When this Boy Meets World
Boy Meets World
Wandering down this road, that we call life
Is what we’re doin’
It’s good to know I have friends that will always
Stand by me
When this Boy Meets World
I imagine that I should probably apologize to Rider Strong for starting this review by quoting the theme song from the final few seasons of Boy Meets World. I’m sure that when Strong agreed to star in the original Cabin Fever, he was hoping that the playing Paul would take him far away from his best-known role of Shawn Hunter. But I have to admit that whenever I think of Cabin Fever (which, admittedly, is not often) I always think of it as being Boy Meets Flesh Eating Virus.
Cabin Fever tells the story of a group of stupid college students, including Rider Strong, who decide to spend Spring Break at a remote cabin in the woods. They’ve got weed, beer, and plans for a wild, sex-fueled weekend. Unfortunately, the majority of them also end up with a flesh-eating virus. It turns out the virus has been infecting people and animals all around the cabin. People are going crazy as their flesh decays and peels off of their bones. It’s a messy virus. With the police struggling to contain the spread, a group of locals have decided that it’s up to them to kill off anyone who is infected.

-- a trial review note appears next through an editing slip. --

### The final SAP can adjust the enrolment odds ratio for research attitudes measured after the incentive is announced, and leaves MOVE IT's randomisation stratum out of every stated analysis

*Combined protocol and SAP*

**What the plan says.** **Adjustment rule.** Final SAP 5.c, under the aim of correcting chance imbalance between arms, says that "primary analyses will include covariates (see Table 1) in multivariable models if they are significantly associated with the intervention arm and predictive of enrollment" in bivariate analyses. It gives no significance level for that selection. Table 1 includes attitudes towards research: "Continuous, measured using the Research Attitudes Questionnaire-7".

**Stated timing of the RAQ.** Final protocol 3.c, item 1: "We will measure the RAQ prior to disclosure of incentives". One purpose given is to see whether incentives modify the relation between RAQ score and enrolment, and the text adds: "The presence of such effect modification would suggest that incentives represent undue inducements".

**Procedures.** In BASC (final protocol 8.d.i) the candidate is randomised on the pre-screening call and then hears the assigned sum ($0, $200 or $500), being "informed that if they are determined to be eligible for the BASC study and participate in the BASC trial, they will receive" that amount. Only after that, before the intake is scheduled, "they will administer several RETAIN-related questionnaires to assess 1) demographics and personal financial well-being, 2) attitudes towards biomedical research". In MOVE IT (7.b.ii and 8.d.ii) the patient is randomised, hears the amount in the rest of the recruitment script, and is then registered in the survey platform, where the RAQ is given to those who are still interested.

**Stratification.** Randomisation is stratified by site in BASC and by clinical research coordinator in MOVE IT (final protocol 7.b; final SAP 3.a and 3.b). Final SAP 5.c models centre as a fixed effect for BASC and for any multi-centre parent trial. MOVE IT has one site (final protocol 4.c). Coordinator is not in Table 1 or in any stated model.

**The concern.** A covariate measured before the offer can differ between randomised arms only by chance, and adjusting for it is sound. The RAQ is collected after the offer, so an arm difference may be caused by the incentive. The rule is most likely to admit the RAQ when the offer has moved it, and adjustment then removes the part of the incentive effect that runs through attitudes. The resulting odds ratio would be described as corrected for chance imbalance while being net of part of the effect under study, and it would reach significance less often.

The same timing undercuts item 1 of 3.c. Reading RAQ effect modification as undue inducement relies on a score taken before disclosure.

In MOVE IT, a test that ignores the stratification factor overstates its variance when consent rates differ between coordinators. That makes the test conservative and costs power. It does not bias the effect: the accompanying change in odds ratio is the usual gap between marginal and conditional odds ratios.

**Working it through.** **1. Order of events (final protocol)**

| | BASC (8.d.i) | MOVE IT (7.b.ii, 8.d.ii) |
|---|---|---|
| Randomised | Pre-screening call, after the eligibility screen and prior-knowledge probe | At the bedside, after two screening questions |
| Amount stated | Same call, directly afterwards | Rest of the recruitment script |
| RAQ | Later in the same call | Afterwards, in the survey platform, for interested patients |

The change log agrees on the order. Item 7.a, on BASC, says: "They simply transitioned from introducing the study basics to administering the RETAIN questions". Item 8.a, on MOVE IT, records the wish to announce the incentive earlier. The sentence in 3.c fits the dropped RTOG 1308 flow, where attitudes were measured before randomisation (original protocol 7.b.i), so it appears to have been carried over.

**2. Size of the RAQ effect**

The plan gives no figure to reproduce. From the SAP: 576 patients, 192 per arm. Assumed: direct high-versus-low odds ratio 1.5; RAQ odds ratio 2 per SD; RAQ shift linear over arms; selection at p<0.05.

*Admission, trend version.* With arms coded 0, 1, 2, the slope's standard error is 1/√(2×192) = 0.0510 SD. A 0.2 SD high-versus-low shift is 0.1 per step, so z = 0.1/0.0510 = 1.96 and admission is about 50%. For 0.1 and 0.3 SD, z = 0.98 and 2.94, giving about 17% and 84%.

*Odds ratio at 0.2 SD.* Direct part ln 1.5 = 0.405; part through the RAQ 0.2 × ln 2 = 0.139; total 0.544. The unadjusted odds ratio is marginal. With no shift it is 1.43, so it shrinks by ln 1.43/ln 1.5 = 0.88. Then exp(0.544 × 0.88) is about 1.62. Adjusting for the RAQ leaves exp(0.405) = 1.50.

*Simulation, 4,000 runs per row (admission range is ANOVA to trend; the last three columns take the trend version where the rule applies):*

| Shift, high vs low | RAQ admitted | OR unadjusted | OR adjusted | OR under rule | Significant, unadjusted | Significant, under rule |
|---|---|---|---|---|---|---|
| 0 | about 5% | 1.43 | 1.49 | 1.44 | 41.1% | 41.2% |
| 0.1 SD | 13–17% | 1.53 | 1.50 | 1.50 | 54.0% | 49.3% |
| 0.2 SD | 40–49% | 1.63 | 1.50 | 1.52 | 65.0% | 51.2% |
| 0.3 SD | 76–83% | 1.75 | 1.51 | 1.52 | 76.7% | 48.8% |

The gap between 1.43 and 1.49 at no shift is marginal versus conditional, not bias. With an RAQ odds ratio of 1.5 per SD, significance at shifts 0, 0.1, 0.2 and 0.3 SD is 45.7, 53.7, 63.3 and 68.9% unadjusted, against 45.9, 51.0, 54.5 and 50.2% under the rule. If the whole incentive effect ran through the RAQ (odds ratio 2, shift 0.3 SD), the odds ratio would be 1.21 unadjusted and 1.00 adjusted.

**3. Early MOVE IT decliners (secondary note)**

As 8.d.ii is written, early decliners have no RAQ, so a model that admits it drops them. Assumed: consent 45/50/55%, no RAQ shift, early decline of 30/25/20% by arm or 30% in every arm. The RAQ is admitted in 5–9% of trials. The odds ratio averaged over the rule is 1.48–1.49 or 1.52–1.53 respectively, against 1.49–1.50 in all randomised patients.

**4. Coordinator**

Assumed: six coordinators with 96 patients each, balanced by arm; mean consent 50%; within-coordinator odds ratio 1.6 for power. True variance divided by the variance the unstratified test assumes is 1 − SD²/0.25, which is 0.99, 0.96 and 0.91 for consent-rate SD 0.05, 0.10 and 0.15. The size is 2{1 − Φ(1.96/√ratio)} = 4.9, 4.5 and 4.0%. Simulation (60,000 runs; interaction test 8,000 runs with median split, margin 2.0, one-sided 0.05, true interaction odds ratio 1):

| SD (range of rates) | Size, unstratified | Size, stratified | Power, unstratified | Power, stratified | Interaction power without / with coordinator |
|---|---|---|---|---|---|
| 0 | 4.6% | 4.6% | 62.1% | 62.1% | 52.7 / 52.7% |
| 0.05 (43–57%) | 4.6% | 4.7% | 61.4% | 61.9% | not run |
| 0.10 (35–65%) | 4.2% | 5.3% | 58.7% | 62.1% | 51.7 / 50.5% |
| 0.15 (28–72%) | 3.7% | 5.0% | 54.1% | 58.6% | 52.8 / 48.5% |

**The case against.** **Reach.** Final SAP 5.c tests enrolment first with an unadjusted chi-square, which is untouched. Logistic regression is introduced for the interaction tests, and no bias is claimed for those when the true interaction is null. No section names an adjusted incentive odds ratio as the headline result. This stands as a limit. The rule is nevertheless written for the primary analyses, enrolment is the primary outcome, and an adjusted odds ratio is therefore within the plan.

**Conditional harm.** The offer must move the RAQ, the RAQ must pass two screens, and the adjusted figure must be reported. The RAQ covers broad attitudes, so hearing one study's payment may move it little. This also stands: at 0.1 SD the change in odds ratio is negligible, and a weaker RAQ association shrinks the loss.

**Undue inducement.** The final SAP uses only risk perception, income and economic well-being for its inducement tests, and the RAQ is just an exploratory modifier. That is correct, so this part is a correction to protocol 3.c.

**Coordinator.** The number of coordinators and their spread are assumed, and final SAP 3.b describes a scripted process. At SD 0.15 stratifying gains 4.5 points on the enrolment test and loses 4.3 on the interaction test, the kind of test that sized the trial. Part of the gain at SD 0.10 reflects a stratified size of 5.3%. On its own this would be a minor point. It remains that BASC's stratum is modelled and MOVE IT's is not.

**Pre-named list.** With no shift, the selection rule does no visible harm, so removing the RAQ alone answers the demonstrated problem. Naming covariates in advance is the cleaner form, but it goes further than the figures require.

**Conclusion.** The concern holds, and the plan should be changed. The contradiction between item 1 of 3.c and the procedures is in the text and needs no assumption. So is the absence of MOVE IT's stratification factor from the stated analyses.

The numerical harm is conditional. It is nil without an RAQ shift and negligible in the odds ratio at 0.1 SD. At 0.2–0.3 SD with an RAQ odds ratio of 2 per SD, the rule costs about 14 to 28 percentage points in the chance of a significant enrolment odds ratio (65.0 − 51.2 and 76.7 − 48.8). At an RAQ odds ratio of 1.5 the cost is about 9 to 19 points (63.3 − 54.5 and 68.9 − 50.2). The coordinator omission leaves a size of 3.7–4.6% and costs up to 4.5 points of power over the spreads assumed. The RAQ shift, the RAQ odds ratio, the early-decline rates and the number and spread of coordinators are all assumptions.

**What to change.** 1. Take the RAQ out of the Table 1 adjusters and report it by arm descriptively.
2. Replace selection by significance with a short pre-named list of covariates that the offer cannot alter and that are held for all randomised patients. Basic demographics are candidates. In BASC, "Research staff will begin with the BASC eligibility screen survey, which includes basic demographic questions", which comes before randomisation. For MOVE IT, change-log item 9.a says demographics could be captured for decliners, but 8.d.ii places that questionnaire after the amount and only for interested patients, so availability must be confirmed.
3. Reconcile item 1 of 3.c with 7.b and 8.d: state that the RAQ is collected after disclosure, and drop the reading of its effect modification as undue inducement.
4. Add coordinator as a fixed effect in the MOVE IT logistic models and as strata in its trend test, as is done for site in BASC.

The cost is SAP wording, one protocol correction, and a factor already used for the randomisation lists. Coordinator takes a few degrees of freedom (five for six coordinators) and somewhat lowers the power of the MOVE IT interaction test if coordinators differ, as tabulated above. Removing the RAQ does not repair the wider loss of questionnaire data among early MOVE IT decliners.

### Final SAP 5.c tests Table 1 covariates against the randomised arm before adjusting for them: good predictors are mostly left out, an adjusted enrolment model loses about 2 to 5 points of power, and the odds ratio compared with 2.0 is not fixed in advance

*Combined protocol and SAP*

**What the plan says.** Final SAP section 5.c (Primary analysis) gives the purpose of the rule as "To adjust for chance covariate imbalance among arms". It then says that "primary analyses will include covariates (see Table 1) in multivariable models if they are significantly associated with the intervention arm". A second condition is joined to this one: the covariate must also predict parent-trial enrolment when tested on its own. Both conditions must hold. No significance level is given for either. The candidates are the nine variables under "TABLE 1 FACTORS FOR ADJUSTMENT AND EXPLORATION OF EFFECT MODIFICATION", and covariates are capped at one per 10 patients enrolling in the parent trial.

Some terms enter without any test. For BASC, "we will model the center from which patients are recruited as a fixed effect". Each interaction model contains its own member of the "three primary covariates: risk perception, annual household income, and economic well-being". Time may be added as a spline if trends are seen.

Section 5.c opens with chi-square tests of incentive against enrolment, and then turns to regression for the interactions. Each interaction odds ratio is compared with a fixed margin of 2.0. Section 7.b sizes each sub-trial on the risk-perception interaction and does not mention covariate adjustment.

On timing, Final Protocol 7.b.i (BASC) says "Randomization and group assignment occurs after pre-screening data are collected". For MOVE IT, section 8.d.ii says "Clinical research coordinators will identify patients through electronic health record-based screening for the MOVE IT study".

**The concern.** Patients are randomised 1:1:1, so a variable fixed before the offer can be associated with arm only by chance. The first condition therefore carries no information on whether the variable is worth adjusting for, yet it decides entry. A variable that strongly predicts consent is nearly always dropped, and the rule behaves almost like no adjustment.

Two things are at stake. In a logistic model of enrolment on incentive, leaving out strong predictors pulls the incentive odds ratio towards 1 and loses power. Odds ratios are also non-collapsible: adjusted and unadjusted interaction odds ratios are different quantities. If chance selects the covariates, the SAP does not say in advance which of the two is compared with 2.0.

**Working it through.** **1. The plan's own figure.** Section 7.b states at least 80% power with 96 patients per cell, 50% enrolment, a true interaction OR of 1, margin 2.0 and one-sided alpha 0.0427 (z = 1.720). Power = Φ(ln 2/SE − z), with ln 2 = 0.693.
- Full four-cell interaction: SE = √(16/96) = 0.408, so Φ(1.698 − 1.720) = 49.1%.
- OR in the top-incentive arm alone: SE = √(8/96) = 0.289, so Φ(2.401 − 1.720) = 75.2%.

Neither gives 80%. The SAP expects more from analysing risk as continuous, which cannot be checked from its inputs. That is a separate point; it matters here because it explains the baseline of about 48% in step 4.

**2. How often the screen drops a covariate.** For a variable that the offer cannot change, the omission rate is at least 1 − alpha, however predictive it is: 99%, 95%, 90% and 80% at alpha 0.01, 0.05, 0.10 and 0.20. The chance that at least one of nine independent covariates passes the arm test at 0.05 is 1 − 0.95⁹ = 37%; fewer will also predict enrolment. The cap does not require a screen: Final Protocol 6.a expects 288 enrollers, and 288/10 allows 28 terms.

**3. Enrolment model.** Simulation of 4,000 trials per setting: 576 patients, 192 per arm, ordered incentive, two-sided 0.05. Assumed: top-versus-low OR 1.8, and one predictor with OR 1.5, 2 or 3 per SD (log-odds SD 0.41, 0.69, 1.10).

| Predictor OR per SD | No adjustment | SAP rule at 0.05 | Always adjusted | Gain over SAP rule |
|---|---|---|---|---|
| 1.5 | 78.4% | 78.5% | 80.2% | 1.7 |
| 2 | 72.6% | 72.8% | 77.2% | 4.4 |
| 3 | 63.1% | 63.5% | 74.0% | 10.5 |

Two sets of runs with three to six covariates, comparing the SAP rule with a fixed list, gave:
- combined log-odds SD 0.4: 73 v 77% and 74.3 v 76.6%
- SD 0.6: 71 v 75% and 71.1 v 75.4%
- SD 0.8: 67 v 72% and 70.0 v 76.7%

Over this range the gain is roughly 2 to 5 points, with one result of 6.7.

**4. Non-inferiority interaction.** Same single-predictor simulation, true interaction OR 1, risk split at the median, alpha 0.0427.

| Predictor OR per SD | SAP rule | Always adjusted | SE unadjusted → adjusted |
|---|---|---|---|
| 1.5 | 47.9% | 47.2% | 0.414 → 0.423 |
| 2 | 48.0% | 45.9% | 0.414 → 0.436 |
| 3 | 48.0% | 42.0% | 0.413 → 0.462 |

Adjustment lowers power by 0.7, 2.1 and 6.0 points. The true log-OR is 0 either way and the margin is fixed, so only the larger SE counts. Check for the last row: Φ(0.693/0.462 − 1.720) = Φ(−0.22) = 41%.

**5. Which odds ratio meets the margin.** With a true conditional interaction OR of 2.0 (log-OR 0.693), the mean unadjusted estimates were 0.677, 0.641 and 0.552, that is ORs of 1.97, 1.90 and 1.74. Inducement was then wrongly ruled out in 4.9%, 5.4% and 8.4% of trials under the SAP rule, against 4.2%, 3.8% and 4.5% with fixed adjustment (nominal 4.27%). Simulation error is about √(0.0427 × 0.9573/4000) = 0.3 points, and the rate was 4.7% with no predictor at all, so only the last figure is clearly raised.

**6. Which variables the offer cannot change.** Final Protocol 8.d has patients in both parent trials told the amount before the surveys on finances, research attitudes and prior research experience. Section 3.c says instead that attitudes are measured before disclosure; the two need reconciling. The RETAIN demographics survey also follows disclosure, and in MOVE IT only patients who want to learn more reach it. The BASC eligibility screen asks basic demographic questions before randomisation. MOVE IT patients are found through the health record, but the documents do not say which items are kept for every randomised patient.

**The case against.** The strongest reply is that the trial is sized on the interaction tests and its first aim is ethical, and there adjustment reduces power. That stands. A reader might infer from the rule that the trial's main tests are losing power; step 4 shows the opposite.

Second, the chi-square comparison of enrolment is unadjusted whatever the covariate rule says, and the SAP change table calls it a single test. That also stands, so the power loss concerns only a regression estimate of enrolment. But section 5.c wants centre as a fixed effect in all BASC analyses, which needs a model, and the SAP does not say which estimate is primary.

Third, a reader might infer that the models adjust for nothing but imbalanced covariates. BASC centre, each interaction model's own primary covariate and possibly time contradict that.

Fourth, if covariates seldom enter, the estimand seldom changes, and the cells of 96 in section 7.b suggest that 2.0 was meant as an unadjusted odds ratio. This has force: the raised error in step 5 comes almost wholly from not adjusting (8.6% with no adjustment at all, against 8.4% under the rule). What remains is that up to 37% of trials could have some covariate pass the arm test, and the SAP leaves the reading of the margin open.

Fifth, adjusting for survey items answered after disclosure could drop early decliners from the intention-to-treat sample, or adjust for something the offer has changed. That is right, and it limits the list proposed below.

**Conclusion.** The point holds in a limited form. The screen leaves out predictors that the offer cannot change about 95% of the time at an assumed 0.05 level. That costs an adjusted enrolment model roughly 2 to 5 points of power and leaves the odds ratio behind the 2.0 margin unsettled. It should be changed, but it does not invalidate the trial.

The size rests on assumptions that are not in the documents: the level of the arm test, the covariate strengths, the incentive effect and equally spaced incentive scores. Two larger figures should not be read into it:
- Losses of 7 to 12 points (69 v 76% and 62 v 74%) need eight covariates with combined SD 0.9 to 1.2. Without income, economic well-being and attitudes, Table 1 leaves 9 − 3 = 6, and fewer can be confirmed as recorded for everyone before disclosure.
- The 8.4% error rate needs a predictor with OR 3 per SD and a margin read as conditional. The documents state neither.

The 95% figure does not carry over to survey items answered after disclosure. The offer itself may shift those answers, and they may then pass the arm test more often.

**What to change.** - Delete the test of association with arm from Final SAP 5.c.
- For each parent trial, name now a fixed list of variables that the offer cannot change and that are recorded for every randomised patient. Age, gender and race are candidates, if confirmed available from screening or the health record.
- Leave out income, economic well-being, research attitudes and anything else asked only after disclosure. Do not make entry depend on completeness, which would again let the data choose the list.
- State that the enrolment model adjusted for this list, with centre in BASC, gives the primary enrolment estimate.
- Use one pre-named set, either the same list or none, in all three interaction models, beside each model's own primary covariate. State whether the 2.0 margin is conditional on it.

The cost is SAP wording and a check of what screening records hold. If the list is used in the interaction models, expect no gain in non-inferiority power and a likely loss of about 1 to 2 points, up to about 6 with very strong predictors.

One member of the group grabs the beer and runs off so that he can spend the weekend drunk and in isolation, The other members of the group are stranded in the cabin and the surrounding woods. Bodies are falling apart and dogs are eating their owners. It’s Boy Meets Pandemic.
This was Eli Roth’s directorial debut and he didn’t hold back on the gore. While we really don’t know much about the college students in the cabin (beyond the fact that they’re all dumbasses and one of them is played by Rider Strong), we learn everything that you could possibly want to know about what that flesh-eating virus does to its victims. The film might as well be called “Nom nom nom,” because it’s all about eating flesh. Roth is also shameless about paying homage (or ripping off, depending on how much you like Roth) to the horror films that influenced him. Night of the Living Dead comes to mind, especially the ending.
(Personally, I like the fact that, with his first film, Eli Roth declared himself to be a lover of horror. Cabin Fever was released in 2002, long before the current mainstream horror boom. Eli Roth was openly celebrating horror at a time when many critics were still writing it off.)
Cabin Fever is a hit-or-miss affair, with the emphasis on miss. The virus is scary because it’s so nasty but the characters themselves are so boring that most viewers won’t care when they get infected. I did like Giuseppe Andrews’s performance as a weird deputy but otherwise, no one is the cast makes much of an impression until after they’ve lost their skin. They’re walking down this road that we call life …. and now they’re dead.
Viewed today, of course, it’s hard not to compare the flesh-eating virus to COVID or Monkeypox or whatever the latest disease is. If Cabin Fever were made today, the gun-toting locals would have been the heroes and the college students would have been the villains for daring to try to leave the cabin. Yesterday’s villains and today’s heroes and vice versa. For many, walking down this road that we call life has never felt more uncertain, even without a flesh-eating virus to worry about.